One could point to these constant reminders as evidence of Argentina’s geopolitical insecurity about its territorial claims in the south-west Atlantic. Politicians in the UK and on the islands themselves regularly point out that this campaign is a political strategy to distract public attention from its economic woes.

And it’s important to acknowledge that not all Argentine citizens read these territorial reminders in ways that are uniformly supportive of the government in Buenos Aires. Some young Argentines are critical of the amount of political energy spent on the “recovery” of the Malvinas. This is particularly the case given the challenges many face in their everyday lives as a result of inflation and broader economic instability.

The ubiquity of references to the Malvinas in Argentine public life begins in Argentina’s schools and are particularly prominent around the anniversary of the war. In primary and secondary schools, Argentine children are reminded of “lost” national territory through the teaching of history and geography.

School classrooms almost always feature a map of the Argentine nation that include territories claimed by Argentina but over which it has no effective jurisdiction. A rousing hymn called the Malvinas March is performed by school children across the country to coincide with the anniversary. Veterans of the Malvinas War regularly visit schools to relay their first-hand accounts, further encouraging an emotional connection with their experiences and the wider cause for which they were fighting.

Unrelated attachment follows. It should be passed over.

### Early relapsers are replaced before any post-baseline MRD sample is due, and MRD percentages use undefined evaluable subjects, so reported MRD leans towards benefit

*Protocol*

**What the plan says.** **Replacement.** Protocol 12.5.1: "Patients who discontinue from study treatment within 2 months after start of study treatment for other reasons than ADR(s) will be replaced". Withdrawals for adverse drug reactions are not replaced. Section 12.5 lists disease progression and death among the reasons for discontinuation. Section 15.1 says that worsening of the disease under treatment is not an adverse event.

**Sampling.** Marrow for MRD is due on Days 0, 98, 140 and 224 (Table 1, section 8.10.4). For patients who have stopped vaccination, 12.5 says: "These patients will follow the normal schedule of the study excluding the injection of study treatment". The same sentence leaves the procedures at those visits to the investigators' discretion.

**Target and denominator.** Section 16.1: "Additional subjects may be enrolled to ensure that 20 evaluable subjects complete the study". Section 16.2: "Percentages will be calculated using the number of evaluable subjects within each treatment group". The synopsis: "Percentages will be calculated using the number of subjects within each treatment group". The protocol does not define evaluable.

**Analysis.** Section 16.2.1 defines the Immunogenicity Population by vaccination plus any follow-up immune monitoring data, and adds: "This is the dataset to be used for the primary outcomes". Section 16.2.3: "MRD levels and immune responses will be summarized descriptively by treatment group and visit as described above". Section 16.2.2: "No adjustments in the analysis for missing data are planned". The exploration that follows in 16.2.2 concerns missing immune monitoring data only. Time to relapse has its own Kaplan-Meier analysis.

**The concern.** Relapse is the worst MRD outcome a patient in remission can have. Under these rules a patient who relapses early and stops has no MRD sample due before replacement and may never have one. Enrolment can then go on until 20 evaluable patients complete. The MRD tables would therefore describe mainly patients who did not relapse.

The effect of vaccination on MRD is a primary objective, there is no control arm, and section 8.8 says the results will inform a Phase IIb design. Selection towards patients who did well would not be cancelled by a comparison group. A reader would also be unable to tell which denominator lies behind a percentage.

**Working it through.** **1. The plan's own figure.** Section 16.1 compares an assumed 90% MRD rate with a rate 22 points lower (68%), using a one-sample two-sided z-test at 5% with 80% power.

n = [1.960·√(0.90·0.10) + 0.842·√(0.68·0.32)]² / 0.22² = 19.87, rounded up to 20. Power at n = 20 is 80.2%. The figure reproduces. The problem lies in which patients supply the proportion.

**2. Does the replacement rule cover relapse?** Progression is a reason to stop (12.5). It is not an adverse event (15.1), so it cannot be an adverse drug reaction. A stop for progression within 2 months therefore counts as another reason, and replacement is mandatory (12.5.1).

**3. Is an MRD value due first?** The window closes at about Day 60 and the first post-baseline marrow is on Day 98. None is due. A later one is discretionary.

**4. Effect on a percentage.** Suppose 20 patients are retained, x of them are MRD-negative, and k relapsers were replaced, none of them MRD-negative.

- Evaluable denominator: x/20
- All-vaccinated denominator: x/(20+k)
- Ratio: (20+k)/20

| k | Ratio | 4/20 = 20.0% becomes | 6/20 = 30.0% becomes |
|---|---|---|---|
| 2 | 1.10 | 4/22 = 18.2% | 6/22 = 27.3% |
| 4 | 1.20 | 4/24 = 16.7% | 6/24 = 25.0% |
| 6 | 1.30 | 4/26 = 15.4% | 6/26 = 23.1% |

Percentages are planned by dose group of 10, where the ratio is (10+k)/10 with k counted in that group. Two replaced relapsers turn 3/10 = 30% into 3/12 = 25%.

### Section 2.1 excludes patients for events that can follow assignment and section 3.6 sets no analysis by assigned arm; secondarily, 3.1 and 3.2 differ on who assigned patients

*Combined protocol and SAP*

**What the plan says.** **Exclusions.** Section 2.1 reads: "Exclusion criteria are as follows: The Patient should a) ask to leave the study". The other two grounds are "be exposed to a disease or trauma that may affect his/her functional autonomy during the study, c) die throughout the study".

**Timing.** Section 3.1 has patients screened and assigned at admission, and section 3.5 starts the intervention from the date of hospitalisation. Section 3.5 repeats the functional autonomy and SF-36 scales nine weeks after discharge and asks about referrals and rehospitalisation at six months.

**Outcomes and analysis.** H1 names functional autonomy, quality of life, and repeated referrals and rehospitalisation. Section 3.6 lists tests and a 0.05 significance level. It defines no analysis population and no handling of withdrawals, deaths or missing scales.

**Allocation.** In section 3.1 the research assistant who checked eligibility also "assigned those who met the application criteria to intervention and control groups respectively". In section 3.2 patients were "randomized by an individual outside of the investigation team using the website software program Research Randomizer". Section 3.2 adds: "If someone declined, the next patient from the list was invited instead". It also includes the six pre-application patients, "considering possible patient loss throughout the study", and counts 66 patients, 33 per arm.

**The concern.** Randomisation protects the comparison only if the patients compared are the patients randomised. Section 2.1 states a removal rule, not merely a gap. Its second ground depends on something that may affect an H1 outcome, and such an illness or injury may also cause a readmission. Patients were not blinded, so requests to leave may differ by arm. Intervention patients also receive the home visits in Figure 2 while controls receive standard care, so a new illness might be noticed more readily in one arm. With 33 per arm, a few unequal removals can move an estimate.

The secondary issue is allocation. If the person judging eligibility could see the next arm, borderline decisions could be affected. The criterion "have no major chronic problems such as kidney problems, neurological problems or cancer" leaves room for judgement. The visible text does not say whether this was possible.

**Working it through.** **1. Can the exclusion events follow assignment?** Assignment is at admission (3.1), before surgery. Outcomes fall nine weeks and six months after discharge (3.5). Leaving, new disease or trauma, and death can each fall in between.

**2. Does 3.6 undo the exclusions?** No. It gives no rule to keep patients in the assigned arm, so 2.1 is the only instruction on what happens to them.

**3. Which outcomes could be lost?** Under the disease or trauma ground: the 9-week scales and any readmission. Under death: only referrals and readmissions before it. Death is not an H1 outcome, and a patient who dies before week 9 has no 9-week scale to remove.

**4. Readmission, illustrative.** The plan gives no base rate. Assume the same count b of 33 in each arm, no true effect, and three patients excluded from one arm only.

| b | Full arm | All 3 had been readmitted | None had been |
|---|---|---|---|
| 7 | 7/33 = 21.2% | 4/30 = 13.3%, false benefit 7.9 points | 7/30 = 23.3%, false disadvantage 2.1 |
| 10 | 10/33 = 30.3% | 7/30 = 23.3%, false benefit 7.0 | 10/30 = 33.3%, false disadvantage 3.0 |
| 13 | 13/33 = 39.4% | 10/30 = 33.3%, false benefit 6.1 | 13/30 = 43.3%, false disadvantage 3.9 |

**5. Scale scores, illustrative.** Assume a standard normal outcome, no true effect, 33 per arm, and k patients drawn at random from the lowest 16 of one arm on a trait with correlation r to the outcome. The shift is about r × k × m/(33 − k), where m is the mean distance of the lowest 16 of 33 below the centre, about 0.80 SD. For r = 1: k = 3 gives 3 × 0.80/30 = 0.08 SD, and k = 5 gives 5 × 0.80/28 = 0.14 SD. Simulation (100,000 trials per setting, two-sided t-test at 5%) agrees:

The fact that most of these soldiers were conscripts, some of whom were mistreated by their superiors during the war, only serves to amplify the poignancy associated with the war’s memory for schoolchildren and adults alike. This is because many young lives were lost in a war that most Argentines continue to see as “just”, partly as a result of the Argentine territorial nationalism described above and hostility towards the history of British colonial influence in the region.

Yet many Argentines also recognise that, just or not, it was a war orchestrated and corrupted by a murderous dictatorship that was responsible for the abuse of civilians and conscripted soldiers alike.

These elements continue to animate the majority of Argentina’s electorate 40 years after the 1982 war according to a recent poll. The poll found that more than 80% of respondents believe that Argentina should continue with its claim for the exercise of sovereignty over the Malvinas.

This overwhelming public support means the Malvinas are an effective rallying call for any government in Argentina, and for this reason efforts to “recover” sovereignty over the islands are unlikely to fade any time soon.

Matthew Benwell, Lecturer in Human Geography, Newcastle University

This article is republished from The Conversation under a Creative Commons license. Read the original article.

The Conversation